Enhance your Azure Machine Learning experience with the VS Code extension
Hey Python community! It’s been a while since we’ve last posted about this, but we’re excited to present new capabilities we’ve added to the VS Code Azure Machine Learning (AML) extension. From version 0.6.12 onwards we’ve introduced UI changes and ways to help you manage Datastores, Datasets, and Compute instances all from directly within your favourite editor!
We’re guessing many of you may be reading about Azure ML and the extension for the first time – don’t worry, we’re here to explain!
Azure ML is a machine learning service that provides a wide set of tools and resources for data scientists to build, train, and deploy models. The AML extension is a companion tool to the service which provides a guided experience to help create and manage resources from directly within VS Code. The extension aims to streamline tasks such as running experiments, creating compute targets, and managing environments, without requiring the context-switch from the editor to the browser. Extensions users are enabled to work across their workspaces and interact with their core AML assets via an easy-to-navigate tree view and single-click commands.
You can learn more about getting started with the Azure ML service here. If you’d like to experiment with the extension, you can install it here and read the getting started documentation here!
One of the new features we’ve released is support for Datastore registration Datastores are an AML resource that allow you to store connection information to Azure storage services. With Datastores, you no longer have to worry about writing custom storage connectors or hard-code your connection information as environment variables, config objects, or strings in your source.
The AML extension currently supports Azure Blob Storage and Azure File Share datastore types. To enable faster registrations, we’ve designed a set of streamlined input options, such as automatically retrieving your Account Key credentials to authenticate against your Azure storage account.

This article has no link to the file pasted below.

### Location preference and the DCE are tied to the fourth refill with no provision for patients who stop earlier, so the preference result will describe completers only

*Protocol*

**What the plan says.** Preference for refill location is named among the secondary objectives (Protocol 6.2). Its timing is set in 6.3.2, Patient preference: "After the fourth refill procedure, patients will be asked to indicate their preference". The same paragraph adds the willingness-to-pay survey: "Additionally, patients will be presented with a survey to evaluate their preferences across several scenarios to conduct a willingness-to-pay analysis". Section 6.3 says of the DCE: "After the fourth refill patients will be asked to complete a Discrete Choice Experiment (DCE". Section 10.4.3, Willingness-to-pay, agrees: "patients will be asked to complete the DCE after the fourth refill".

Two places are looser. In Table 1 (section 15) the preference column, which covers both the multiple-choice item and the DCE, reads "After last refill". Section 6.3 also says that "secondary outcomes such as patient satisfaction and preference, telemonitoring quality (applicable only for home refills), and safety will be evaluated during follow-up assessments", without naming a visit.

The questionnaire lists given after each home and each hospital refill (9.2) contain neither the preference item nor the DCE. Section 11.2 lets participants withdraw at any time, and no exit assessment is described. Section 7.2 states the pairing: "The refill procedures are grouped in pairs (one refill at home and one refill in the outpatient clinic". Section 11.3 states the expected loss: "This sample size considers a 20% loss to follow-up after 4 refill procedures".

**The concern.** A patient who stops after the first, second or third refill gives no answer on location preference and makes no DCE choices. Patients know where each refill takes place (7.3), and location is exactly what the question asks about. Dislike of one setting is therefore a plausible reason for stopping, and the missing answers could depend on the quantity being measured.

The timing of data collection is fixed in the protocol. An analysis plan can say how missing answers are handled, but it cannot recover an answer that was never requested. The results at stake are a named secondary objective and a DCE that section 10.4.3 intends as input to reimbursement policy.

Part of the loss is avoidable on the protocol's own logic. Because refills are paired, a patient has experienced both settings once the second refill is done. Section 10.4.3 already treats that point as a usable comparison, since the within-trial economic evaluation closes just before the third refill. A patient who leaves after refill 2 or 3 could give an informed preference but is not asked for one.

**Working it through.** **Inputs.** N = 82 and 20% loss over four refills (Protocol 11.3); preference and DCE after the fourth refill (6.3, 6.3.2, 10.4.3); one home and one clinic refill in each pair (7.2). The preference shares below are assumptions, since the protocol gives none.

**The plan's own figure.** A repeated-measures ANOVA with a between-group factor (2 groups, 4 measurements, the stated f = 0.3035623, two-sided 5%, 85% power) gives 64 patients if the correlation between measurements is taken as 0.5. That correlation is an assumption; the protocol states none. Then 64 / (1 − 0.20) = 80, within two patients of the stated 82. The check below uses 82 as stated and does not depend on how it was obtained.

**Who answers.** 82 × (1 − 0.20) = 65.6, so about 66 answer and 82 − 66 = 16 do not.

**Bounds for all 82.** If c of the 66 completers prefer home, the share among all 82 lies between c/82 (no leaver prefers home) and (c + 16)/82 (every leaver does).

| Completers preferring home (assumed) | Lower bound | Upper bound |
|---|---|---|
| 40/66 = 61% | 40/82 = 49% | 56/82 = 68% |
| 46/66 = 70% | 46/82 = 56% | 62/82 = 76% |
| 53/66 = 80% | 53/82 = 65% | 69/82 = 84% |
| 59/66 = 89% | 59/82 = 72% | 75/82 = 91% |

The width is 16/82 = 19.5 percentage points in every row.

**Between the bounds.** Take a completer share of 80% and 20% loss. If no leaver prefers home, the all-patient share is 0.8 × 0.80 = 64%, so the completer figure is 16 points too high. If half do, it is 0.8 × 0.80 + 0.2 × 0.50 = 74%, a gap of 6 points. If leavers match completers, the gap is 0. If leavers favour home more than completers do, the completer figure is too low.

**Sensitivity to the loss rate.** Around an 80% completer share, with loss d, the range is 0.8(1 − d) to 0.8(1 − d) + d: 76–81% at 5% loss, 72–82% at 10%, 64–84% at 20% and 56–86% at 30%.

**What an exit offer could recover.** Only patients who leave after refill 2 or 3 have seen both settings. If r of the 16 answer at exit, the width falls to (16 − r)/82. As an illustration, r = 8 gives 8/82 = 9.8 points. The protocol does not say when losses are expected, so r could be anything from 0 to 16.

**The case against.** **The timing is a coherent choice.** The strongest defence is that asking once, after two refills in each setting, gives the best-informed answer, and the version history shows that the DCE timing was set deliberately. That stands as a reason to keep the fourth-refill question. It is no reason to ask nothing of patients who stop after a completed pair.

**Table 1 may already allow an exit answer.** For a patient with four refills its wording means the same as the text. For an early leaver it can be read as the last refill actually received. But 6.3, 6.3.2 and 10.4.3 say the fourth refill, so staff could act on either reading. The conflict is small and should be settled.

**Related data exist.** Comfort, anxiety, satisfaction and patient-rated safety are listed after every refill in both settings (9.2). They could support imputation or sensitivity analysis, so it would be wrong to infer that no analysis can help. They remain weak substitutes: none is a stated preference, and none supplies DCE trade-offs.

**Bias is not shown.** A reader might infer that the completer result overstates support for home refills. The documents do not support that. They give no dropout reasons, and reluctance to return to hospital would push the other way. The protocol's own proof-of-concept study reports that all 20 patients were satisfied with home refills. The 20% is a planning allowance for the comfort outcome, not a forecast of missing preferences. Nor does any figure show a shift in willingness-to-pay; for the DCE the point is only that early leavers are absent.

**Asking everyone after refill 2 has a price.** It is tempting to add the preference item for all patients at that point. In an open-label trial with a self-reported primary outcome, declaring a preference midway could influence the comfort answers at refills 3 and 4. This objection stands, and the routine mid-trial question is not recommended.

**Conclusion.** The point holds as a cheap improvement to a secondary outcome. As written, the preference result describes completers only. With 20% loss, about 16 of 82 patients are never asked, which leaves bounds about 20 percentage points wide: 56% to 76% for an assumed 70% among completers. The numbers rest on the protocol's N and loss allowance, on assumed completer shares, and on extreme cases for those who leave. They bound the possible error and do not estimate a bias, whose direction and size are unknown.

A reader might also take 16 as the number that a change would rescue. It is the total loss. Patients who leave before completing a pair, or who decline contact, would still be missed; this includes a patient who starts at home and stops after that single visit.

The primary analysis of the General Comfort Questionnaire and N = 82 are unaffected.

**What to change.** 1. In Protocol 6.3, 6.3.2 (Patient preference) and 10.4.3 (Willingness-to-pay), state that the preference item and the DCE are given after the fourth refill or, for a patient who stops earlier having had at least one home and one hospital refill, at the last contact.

The AML extension now supports creating both Tabular and File datasets. Datasets can be used to define a consumable object from data in your datastore, local file system, or a remote location; these objects can then be used during experimentation and training tasks.
Once you’ve created a Tabular dataset, you can use the extension to preview the first 50 rows of your data. Dataset previews currently support filtering through simple expressions (e.g. search directly for “str” in a string column, or use “> X” in a numeric column).
In previous releases of the AML extension, we added support to help you train your models in Azure through Experiments. Experiments are made up of your training script, the compute target to run on, and the environment in which you want to run (i.e. what Python packages should be installed). With datasets being introduced, we’ve made it easy for you to use these datasets in your experiment without having to write extra AML SDK code. Right before submitting your experiment, you’re shown a configuration file with a reference to your datasets. In the file you just need to input the script parameter and attach mechanism to use for a File dataset, or the named input you’d like to use for a Tabular dataset.
Compute Instance Integration
AML compute instances are managed VMs that you can configure and use for your ML experimentation. With the VS Code extension creating and managing these compute instances has never been easier! You can view all your workspace’s compute instances and start/stop/restart them through commands in the tree. With a small number of clicks, you can create an SSH-enabled compute instance and then follow our in-editor documentation to easily connect to it via the VS Code Remote SSH extension.
Something we’ve been hearing for a long time is how the extension UI differs from the Azure ML Studio. In the previous GIFs you may have already noticed the highly consistent design in the extension tree view. We’ve updated each node with Studio-equivalent icons and have renamed/reordered them where appropriate.
As mentioned throughout the blog post, many of the newly released features are in their preliminary phases and we’re actively working to support a broader set of scenarios that are consistent with the Azure ML Studio and SDK experiences. Here are some of the scenarios we’re working on:
- Connecting a Notebook in VS Code directly to a compute instance.
- Debugging failed experiment runs and pipeline steps using containers and AML environments.
- Creating datasets from an existing blob or file-based datastore.
- Using AML environments when deploying an endpoint.
If there’s anything that you would like us to prioritize, please feel free to let us know on Github!
If you’re an existing user of the extension and would like to provide feedback, please feel free to do so via our survey.